• Someone could lose some bets, and then make a new account. But then their points won’t be associated with their identity (and most people wouldn’t start a new FB account to get more internet points), so as long as you mostly care about “your” points then this isn’ ta big problem.
  • Someone could make fake accounts and try to take their points. To avoid this, you probably want to make it impossible to transfer points except in public markets—the worst you can do is have some sock puppet accounts make bad bets and then take the other side, but if we structure markets appropriately this might be hard to do discretely. We can also make it against the terms of service and have simple mechanisms to try to detect it (e.g. by disallowing new FB accounts until we have a better system in place).
  • Someone could make fake accounts and use them to influence markets, if they care about the market odds (e.g. if they want their preferred political candidate to look like they have a better chance in the general election). This can be partly addressed by simple measures above (like prohibiting new FB accounts).

It would be nice to fix these problems in a more robust way, so that market odds are more trustworthy, we can allow private bets, etc. That seems like a big project, over the long run I think the principled solution is basically a credit network: I indicate that I’m willing to trust my friends for IOUs, and then all bets need to be implemented as a string of IOU exchanges. This means that the social network can eventually fragment into different pieces (with the fake accounts basically living in their own part of the social network, which has very few trust connections with real accounts), and the market odds will potentially be different for different people. That makes everything way more subtle to think about, and the implementation seems way more complex, but it seems to me like it should work over the long run and is where you’d really like to be.

(You could also integrate that system with identity verification services who receive a high degree of trust, and then a service itself could effectively be deactivated—have all of its trust exhausted—if it certified a bunch of users who lost money.)

Subsidies

A basic problem with this mechanism is that there is no subsidy (except for noise traders). It’s not as bad as existing prediction markets, where the house takes a huge cut, but not as good as most “real” applications of prediction markets where someone interested in the info is willing to pay for it.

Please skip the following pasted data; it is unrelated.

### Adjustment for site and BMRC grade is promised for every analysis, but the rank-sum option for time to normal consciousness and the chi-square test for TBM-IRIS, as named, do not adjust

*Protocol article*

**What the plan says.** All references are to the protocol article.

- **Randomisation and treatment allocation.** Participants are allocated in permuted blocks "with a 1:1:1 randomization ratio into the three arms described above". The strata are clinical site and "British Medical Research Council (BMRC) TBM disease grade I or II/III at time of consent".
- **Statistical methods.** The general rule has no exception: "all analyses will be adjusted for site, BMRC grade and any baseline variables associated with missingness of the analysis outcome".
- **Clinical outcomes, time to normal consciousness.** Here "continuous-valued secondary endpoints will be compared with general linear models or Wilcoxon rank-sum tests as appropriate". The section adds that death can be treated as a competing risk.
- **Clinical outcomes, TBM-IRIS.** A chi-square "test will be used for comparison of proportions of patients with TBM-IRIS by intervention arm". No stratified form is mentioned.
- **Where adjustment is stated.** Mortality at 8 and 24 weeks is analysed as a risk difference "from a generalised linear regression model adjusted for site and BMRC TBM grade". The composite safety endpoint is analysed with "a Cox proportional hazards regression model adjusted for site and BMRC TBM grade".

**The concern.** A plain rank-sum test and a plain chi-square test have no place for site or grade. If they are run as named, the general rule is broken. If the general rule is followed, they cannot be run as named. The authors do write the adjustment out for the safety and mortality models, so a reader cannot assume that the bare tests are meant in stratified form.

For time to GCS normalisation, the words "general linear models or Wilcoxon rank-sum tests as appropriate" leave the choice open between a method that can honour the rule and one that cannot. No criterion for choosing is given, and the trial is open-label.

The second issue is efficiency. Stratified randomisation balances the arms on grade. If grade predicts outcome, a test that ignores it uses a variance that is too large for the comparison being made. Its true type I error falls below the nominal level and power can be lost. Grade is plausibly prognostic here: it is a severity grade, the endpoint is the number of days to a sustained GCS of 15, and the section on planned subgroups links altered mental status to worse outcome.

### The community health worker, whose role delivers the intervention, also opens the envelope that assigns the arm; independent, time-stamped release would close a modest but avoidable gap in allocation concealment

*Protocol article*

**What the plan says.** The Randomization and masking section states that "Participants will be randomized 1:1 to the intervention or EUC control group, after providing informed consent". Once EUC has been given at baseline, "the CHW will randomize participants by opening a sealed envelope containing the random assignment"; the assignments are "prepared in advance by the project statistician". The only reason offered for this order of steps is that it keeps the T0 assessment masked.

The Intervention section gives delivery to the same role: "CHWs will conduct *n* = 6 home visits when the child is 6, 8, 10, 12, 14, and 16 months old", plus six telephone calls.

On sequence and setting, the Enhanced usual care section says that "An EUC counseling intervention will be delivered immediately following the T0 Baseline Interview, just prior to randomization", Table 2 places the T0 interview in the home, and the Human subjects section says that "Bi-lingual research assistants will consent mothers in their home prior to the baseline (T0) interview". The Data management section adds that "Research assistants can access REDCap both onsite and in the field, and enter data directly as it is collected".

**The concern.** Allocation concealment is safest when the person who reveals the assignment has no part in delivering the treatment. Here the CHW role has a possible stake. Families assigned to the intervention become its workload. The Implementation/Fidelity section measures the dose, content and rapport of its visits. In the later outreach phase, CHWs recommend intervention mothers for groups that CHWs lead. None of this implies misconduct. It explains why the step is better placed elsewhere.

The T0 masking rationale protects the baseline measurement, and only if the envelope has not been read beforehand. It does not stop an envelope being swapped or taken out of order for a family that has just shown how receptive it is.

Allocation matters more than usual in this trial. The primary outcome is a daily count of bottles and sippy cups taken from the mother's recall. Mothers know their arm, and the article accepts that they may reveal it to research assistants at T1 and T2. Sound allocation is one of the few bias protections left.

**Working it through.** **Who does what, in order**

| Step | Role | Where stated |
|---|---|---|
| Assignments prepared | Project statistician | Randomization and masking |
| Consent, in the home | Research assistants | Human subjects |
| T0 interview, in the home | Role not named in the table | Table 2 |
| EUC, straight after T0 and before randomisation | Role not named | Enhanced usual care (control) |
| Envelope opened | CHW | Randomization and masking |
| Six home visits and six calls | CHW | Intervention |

If I’m betting with someone reasonable, at least one of us is losing expected log-points (since the log bakes in risk aversion). So the market can’t work with participants who trust each other’s rationality, unless people just love gambling.

The most natural way to fix this is to subsidize markets. But doing this makes the governance and interpretation of Internet Points harder—does someone with 4000 points have a great history of losing bets, or did they just collect a subsidy? who are we effectively subsidizing, and how do we make that call?—so I’d prefer avoid it. If necessary, probably the nicest way to do it would be for the house to provide a modest amount of liquidity at the prices implied by existing markets. Existing prediction markets are sufficiently irrational that I think this would provide a significant incentive to participate.

If prices on Internet Point markets are used seriously as forecasts, it also introduces an additional set of incentives—some people want to manipulate forecasts (e.g. to make it look like their preferred candidate would be more likely to win the general election). So the average truth-seeking trader expects to get money by betting against them, and this can make the whole system work.

In some sense this is actually the only case where you really needed prediction markets anyway—if everyone is being reasonable then we can just talk it out and share our predictions, and that naive mechanism only really breaks down when some participants believe other participants are being predictably unreasonable (for whatever reason). For better or worse, this is a pretty typical situation.